Vice Principals Are Leaving The Nest This Year

Skylines assistant principals Tim Mundt and Lynda Tierney have been proud Eagles for many years, but, to students’ dismay, this will be their last year in the nest. This school has become known for not only its academics but also its positive environment, thanks to the leadership and effort in cultivating this culture. Tierney and Mundt have become the RISE and support icons that have helped make this school what it is today.

Half a dozen people in the Skyline community including students, teachers, admin and parents all had similar things to say about Tierney and Mundt: they recounted coming to Skyline and being greeted by their friendly smiles and upbeat personas. Without Mundt or Tierney, who would be at all the school events cheering on the students, helping each student succeed and most of all; who’s going to RISE the roof?

Tierney, also known as the MNM Queen, has been working at Skyline for 13 years and in the district for even longer, and feels lucky to have worked here so long. She’s retiring to be able to travel the world while she’s young and healthy. After she retires, she plans on buying an insurance plan through Granite district, for all her adventures ahead. She wants to climb the Blarney castle steps, and kiss the Blarney statue, which is not an easy feat. What she’ll miss the most about Skyline is the students. She says, “You just love them all. I don’t judge. I just love them for every choice they’re trying to make and every improvement they’re trying to do, and to get to watch them grow is the best part of my job.”

Watching the students grow, graduate, and find their lives has been her favorite part about being a teacher and administrator. “As an educator, I’m always learning as well, and so sometimes I learn how to deal with kids better, how to listen more. That’s one of the things the kids have taught me, is to not jump to conclusions and to listen to their story,” she says. Tierney says that over the years, “It’s been interesting to watch the dynamics of how even the kids are different. What their focuses are, what they find humorous, little things like that are even fun.”

She shows endless care and support for each student who she gets to interact with. Not only does Ms Tierney care for and help students, but she also has been a big support to those who work at Skyline. Mundt says, “She was always willing to help me as I was new to Skyline and newer to administration than she was.” He even said that she sat with him for a 3 hour training about master schedules that she wasn’t required to attend, to show her support. 

Mundt has been at Skyline for 4 years, and worked as an educator for 17 years.  He will be stepping away from Skyline and working at a middle school in the district next year. He has enjoyed the students’ achievements and coming to games, but it has been challenging to be able to spend time with his family, with the responsibility being an assistant principal. He says, “Truthfully, as an assistant at the high school level, you spend a lot of evenings working games. […] I was a teacher for four years, and I always wanted to go to games, and I would occasionally go. But it was hard to leave my family to go to a game.”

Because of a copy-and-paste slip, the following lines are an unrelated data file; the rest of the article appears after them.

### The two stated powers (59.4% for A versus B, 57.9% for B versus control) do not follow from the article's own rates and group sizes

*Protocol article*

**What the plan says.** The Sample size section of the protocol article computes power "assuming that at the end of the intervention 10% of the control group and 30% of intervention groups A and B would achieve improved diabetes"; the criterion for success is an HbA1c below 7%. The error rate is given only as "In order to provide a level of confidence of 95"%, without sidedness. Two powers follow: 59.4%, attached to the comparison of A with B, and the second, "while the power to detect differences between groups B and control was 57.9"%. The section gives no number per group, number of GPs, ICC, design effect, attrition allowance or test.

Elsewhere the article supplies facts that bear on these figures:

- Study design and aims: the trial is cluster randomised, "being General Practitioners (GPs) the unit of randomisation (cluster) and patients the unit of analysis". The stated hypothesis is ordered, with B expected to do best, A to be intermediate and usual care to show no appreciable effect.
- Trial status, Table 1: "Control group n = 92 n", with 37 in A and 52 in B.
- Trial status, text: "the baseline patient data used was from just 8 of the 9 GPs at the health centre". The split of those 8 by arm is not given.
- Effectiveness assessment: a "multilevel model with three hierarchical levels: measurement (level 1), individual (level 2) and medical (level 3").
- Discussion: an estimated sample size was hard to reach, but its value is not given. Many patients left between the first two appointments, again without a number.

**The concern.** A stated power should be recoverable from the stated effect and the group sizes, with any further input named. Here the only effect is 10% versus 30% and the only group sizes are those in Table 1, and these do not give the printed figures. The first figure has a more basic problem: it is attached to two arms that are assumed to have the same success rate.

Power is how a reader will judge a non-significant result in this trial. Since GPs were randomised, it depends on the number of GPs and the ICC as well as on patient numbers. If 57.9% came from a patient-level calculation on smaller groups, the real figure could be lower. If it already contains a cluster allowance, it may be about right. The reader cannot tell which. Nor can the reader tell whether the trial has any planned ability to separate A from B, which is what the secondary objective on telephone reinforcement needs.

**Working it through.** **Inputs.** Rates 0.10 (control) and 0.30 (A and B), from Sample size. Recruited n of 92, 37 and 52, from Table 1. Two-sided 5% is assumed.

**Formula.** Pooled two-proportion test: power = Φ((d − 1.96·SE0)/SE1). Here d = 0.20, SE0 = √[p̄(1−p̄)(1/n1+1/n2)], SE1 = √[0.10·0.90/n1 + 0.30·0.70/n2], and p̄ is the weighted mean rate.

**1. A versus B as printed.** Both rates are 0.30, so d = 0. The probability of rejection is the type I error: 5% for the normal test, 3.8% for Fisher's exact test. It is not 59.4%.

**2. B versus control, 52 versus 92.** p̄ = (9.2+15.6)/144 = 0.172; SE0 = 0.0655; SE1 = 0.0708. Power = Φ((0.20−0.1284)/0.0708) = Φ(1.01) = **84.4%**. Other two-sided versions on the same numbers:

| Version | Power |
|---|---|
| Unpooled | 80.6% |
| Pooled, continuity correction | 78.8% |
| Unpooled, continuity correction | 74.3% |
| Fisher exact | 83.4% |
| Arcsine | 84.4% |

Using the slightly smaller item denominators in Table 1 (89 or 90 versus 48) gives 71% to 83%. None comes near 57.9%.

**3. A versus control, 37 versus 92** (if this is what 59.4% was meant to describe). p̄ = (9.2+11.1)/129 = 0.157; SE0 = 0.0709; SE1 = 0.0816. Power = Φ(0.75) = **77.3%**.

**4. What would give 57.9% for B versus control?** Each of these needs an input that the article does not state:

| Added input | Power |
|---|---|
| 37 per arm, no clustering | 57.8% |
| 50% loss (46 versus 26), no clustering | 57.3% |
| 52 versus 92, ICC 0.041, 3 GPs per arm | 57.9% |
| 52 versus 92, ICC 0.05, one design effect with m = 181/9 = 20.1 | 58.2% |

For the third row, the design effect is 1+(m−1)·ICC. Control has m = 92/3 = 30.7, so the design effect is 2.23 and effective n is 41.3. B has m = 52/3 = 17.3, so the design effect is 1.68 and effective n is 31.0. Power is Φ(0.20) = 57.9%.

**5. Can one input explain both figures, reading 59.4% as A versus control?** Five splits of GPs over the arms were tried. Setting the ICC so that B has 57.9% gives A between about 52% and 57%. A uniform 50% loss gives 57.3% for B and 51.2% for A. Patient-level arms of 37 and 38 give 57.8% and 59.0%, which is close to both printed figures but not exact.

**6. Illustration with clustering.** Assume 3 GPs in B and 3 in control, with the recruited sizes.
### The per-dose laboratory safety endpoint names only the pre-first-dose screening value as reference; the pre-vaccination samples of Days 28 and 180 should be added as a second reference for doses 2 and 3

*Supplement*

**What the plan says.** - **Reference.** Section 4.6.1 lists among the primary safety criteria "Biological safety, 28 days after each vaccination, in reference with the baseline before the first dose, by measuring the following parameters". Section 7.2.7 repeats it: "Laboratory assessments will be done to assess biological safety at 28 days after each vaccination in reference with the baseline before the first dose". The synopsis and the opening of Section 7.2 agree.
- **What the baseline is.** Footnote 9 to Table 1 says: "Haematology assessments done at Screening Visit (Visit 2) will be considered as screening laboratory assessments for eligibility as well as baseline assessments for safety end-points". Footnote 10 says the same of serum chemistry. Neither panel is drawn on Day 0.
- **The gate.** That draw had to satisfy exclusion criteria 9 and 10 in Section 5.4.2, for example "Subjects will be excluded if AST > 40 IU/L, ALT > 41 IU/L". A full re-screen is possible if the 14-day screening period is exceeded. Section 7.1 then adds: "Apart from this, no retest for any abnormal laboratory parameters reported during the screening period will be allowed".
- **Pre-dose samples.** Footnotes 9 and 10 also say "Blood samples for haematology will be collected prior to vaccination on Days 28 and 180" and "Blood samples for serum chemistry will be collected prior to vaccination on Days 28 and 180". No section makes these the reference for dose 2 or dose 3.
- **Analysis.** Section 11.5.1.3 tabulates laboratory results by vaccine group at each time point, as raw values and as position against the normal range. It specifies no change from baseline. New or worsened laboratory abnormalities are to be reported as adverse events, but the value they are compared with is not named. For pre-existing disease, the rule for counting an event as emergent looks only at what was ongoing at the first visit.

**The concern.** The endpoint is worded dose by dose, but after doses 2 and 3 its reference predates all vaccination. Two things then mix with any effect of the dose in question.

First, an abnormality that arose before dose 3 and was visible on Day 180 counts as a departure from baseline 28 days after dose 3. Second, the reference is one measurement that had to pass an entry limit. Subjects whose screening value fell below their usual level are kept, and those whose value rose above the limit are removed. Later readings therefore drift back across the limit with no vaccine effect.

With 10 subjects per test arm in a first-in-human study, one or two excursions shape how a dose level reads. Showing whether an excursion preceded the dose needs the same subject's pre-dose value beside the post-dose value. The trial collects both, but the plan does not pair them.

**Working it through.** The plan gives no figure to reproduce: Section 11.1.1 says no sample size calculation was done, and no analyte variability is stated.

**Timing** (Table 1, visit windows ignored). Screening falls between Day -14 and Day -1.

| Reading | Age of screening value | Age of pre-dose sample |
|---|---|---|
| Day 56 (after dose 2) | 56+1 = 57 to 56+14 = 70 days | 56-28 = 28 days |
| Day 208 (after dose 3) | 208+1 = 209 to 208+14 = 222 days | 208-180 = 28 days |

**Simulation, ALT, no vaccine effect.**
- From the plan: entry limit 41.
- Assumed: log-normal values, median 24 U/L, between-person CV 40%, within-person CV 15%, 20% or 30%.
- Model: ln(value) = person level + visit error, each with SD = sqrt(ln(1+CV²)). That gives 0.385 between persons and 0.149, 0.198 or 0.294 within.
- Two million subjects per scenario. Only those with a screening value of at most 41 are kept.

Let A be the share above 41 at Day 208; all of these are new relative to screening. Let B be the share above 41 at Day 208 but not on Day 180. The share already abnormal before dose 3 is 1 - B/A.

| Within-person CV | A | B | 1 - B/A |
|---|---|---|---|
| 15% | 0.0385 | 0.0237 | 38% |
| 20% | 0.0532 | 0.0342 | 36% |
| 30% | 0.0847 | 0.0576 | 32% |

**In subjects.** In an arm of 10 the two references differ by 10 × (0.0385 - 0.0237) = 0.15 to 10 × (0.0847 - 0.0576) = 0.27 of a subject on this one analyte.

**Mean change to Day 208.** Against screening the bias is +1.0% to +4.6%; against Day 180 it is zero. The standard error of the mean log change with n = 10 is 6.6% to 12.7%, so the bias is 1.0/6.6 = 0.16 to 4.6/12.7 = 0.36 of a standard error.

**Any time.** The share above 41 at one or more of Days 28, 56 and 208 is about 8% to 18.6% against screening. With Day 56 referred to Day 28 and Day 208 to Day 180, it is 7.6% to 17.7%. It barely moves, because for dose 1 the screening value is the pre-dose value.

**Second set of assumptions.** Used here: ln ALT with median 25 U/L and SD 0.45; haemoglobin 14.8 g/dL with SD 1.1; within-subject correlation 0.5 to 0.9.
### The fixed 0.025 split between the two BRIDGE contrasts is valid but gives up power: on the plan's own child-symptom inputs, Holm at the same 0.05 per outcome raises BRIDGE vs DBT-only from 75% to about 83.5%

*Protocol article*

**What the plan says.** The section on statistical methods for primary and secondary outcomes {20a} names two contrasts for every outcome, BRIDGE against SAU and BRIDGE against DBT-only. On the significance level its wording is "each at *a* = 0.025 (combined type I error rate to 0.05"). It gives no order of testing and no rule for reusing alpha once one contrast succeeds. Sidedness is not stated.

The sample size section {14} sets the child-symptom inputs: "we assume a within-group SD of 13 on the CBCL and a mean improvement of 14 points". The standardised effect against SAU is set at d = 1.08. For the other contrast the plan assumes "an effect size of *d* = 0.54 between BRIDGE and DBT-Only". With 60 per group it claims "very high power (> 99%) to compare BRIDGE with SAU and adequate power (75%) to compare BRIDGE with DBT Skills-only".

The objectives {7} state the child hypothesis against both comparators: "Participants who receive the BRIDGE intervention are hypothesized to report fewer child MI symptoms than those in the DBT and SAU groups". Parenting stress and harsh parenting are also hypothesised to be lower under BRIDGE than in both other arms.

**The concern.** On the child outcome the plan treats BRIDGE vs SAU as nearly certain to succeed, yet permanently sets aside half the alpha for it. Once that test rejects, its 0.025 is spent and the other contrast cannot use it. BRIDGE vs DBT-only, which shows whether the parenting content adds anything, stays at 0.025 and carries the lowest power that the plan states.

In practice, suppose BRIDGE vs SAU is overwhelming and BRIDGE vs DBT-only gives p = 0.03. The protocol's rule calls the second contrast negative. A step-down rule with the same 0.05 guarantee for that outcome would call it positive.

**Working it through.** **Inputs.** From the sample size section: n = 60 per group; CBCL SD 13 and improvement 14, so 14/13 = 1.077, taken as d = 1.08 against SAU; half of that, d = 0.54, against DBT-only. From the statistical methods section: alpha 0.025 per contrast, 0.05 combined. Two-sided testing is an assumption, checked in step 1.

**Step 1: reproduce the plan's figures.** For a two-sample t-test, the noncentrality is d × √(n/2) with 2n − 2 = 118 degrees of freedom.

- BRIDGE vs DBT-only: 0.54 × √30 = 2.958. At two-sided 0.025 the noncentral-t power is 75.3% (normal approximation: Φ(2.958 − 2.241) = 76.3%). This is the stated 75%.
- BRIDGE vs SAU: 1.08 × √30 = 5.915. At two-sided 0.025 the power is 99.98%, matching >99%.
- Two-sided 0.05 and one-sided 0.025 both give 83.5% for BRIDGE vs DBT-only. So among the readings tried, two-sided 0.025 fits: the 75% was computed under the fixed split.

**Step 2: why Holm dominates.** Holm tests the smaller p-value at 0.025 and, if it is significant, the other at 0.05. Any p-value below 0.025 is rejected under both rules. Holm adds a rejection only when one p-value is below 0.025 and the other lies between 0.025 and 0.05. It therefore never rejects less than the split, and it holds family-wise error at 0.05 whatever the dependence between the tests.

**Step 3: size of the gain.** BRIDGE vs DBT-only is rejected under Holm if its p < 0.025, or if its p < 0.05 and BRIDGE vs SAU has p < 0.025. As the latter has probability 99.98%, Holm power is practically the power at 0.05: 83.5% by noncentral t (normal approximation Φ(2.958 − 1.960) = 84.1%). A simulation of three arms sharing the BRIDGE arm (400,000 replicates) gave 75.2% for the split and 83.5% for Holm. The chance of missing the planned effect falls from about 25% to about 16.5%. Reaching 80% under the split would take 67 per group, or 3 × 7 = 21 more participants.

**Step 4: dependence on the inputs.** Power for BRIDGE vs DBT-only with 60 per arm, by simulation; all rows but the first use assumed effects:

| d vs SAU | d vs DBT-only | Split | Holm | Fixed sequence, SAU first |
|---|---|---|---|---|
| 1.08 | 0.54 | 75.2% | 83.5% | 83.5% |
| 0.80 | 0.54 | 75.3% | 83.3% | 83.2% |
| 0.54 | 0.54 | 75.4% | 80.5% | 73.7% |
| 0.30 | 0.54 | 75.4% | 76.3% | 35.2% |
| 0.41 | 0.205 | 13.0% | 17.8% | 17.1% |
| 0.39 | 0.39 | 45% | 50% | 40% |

Although he is leaving, Skyline will remember him for his cheerful energy, his want for kids to succeed, and most of all for “Rising the Roof,” a term he coined, to celebrate students and help them remember to show the ideas listed in RISE. Mundt says that he will be taking with him the lessons he learned from working at Skyline. He says, “Skyline has really emphasized to me, if you have high expectations for students, students work hard to achieve those expectations […] I really feel like Skyline is a place of high expectations, and those expectations are met.”

About him, Tierney says, “He loves making things better for the students, he goes out of his way to help, and to get into the nitty-gritty of what really can help a student, instead of just going, ‘Oh, here’s a Band-Aid,’ what we can really do to help a person.”

Students say they will be missing them both. Ella Male, a student at Skyline who helps in the front office, said, “I transferred here my Junior year and getting to know both of them made it a little bit of a smoother transition. […] What I’m probably going to miss most about Miss Tierney is just her happiness and her peppy attitude. She’s just so excited about everything and wants everyone to be happy.” Students even recognize Tierney at places like Walmart, and aren’t scared to say hello.

Nandhini Ramanathan gave a prime example of how Mundt truly connects and helps the students he interacts with. She had just moved from Australia her Junior year. At lunch when Mr. Mundt saw her in the hallway, he didn’t hesitate to reach out and find people for her to sit with. She said what she’s really going to miss most about the vice principals is “their smile and how they always greet us in the hallway.” 

RISE stands for Resilience, Integrity, Support, and Excellence, values that Skyline students embody through the support of these administrators. They always seem to be plotting new ways to engage and help students succeed, but, beyond that, they have helped so many students on a personal level. Both of these administrators made it clear how much love, passion and care they have for their job and for Skyline. The school celebrated their contributions with a clap-out in the halls last week as a token of appreciation, and hopes that they will continue to fly even after their time as an Eagle.